Different press sources have been saying different things, but AMD has made it clear that the company has no intention to produce a low-power processor that can be quite handy in the booming netbook market
AMD states that it prefers to look to machines like the MacBook Air for inspiration instead of griping the field already dominated by tiny PCs like Asus’s Eee PC line-up that has been powered by Intel Atom chips.
AMD’s CEO, Dirk Meyer says: “We are thinking about PC form factors and somewhat ignoring the netbook phenomenon right now.
Meyer’s colleague Bahr Mahony, who is a laptop-specialist, says: “A fairly large number of people are not contended with the experience they have on these mininotebook platforms.”
The recent reports about unsatisfied customers returning netbooks in a large numbers explain about the need to plan ahead and target the market for machines that have appealing prices with a decent level of computing power.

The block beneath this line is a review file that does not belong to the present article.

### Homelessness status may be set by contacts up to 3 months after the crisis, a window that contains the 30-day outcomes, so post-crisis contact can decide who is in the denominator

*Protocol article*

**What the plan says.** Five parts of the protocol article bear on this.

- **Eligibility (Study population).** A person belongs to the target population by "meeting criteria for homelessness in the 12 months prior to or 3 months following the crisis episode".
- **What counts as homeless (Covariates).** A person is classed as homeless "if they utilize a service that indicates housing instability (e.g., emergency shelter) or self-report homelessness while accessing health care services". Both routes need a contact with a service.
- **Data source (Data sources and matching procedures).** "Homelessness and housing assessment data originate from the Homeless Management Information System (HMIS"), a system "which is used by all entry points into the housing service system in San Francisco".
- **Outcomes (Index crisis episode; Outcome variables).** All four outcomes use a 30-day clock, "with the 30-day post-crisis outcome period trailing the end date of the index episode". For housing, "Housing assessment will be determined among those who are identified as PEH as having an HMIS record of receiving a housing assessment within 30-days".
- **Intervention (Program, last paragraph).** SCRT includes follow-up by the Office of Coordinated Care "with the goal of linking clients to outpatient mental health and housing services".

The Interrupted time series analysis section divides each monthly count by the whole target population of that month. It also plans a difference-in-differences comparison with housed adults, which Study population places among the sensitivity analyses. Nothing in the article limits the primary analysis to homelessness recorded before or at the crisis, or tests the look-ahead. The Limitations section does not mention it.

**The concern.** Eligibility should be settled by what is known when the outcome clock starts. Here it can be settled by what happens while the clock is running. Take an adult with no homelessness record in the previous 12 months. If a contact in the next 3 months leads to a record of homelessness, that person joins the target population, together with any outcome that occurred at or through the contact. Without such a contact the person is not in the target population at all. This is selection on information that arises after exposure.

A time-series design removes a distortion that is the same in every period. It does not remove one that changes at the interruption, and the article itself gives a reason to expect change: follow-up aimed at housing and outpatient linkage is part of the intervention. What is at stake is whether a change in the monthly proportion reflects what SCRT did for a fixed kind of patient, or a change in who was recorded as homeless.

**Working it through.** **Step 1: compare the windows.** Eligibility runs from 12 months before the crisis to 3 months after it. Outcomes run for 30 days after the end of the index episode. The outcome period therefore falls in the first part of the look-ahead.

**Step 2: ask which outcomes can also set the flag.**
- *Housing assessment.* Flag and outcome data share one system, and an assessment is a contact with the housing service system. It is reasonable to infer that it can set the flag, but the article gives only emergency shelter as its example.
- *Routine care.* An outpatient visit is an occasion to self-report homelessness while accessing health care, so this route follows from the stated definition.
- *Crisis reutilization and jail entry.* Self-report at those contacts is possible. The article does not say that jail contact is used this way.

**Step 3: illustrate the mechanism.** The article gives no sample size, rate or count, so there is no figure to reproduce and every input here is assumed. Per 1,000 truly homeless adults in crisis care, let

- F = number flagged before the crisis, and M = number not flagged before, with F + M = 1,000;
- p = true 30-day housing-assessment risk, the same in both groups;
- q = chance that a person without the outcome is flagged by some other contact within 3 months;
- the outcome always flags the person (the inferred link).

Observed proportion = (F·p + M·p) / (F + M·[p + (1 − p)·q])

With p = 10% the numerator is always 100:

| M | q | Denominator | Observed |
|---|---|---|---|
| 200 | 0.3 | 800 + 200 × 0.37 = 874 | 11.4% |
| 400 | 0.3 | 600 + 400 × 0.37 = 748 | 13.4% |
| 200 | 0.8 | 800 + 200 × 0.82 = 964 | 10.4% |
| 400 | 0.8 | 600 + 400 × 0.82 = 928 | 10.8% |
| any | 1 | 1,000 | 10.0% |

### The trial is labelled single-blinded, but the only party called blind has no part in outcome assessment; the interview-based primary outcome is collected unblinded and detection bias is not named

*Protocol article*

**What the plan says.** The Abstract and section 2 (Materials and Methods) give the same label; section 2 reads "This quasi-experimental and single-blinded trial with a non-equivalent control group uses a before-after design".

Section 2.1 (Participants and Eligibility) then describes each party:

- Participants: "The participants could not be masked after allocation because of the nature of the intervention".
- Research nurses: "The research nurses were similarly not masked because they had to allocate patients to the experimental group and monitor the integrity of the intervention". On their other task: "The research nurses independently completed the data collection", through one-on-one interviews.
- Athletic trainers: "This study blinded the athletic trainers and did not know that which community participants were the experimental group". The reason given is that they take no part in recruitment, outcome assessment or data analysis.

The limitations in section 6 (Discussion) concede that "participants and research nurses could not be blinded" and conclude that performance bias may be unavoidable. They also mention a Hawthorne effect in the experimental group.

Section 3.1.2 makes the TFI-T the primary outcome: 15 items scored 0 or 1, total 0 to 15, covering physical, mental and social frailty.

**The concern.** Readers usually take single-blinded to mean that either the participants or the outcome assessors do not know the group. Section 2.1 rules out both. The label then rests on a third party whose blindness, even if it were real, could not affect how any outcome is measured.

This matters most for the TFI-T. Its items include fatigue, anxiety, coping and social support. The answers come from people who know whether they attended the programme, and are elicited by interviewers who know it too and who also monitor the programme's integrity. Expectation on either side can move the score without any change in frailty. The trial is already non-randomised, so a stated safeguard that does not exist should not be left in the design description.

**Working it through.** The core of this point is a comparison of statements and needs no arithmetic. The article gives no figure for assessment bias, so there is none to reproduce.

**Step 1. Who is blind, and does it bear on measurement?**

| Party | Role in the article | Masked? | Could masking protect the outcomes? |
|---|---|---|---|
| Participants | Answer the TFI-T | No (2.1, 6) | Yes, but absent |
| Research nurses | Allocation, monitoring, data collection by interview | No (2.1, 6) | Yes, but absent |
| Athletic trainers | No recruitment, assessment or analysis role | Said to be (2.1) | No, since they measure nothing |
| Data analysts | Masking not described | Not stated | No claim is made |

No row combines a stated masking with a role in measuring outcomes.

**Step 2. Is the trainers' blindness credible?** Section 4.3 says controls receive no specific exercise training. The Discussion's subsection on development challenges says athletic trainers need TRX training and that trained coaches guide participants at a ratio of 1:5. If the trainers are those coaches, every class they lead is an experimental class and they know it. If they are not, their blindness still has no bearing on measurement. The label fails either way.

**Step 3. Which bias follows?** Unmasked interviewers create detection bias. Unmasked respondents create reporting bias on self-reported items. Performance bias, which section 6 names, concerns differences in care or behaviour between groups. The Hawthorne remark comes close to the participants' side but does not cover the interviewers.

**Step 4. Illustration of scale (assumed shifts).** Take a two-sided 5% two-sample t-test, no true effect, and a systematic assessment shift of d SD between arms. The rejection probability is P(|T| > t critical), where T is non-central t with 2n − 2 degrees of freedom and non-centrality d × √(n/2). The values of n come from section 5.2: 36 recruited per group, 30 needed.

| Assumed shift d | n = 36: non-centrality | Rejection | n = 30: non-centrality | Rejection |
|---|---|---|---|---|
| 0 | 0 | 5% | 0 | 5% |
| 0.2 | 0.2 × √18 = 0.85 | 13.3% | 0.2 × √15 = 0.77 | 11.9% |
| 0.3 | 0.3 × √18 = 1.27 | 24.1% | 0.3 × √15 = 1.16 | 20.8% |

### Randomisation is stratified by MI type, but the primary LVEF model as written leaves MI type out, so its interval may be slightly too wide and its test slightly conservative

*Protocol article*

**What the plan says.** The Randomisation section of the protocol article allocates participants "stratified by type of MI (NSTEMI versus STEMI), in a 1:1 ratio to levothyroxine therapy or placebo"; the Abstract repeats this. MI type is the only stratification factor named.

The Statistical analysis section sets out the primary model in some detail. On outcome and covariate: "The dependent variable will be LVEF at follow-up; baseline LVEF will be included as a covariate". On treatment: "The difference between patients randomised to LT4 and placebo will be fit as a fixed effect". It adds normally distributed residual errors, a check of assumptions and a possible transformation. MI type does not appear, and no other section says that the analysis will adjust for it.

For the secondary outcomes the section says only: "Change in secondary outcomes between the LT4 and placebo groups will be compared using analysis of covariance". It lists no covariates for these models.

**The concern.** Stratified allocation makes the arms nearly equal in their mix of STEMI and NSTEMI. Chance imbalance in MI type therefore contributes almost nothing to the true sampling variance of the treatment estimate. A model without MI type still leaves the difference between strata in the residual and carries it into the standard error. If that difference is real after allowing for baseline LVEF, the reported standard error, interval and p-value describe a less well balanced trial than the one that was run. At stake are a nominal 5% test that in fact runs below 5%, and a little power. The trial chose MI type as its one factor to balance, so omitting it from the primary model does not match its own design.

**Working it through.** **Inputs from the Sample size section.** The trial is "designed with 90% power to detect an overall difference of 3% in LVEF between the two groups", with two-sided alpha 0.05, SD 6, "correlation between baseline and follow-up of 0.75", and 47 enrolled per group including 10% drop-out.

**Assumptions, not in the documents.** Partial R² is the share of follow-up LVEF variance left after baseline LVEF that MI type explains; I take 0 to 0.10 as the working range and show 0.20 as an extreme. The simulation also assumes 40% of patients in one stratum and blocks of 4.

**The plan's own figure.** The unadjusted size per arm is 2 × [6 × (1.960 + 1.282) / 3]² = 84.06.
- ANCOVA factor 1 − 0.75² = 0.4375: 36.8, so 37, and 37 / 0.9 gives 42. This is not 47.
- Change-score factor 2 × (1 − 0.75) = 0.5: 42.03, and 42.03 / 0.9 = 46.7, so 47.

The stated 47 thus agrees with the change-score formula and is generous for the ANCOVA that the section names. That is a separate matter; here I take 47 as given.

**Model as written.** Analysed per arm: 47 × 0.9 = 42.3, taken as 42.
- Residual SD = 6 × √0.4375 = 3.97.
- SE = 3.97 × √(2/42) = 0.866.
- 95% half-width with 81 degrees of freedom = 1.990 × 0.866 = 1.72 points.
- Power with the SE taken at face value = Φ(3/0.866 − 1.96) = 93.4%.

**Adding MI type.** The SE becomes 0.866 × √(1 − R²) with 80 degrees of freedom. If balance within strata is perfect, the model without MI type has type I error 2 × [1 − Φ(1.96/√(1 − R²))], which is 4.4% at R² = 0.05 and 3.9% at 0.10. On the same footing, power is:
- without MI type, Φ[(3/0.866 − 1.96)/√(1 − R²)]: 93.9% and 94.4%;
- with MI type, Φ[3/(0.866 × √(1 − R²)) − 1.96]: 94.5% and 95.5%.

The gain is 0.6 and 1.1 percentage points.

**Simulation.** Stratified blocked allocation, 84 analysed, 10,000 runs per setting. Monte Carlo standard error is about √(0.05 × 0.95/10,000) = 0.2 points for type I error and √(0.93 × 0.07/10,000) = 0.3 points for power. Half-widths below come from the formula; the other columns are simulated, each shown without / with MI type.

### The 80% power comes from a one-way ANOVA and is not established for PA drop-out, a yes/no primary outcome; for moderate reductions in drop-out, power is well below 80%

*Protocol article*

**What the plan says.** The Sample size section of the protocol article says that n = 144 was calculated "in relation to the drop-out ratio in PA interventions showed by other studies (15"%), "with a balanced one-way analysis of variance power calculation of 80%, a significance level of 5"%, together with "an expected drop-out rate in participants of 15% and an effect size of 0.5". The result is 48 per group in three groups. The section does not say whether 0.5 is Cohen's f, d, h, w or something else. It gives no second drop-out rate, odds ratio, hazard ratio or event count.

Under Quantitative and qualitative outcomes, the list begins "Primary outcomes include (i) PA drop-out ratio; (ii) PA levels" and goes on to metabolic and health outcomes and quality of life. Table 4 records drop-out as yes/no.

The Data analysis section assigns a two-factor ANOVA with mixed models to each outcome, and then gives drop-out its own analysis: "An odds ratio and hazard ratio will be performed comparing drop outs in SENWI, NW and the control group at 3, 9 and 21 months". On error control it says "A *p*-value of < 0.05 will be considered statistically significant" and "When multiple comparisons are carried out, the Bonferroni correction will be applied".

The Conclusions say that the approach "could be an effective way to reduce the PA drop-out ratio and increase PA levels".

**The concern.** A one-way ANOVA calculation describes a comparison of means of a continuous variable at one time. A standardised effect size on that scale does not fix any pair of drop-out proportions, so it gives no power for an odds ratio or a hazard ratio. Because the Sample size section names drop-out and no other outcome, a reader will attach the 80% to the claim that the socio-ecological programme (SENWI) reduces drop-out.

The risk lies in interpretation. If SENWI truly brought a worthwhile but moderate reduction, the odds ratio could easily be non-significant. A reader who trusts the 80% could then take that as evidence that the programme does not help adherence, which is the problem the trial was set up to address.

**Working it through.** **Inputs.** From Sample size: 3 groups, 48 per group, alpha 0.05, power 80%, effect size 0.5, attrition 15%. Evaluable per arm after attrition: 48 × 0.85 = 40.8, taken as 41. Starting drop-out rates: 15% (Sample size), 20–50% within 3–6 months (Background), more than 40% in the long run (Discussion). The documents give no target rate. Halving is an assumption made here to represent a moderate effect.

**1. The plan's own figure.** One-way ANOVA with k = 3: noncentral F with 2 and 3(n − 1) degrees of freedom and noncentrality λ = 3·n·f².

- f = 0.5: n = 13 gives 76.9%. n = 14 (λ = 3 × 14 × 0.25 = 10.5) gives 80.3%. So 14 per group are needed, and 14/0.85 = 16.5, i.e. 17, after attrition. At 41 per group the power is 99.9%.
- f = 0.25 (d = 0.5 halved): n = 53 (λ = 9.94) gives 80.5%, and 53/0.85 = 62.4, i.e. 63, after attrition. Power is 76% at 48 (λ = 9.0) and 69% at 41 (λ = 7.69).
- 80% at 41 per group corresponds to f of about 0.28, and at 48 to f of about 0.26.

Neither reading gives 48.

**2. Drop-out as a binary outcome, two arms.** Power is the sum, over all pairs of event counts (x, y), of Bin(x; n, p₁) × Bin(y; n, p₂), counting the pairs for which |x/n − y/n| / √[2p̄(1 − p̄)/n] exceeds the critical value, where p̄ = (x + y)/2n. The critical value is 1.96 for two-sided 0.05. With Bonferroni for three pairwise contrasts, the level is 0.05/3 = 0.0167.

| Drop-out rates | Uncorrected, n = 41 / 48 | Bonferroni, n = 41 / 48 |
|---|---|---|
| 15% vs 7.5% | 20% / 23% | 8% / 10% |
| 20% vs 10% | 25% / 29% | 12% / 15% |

The MacBook Air is a nice example in this connection, as it relied on integrated Intel graphics at first iteration, whereas in the second a significantly powerful Nvidia powerful option was introduced to better serve Apple’s customers.
But, instead of building such boutique-style computers housing new AMD chips, sellers like to have a non-Intel route to target the middle ground at a price quite comparable to the pricy of the netbooks.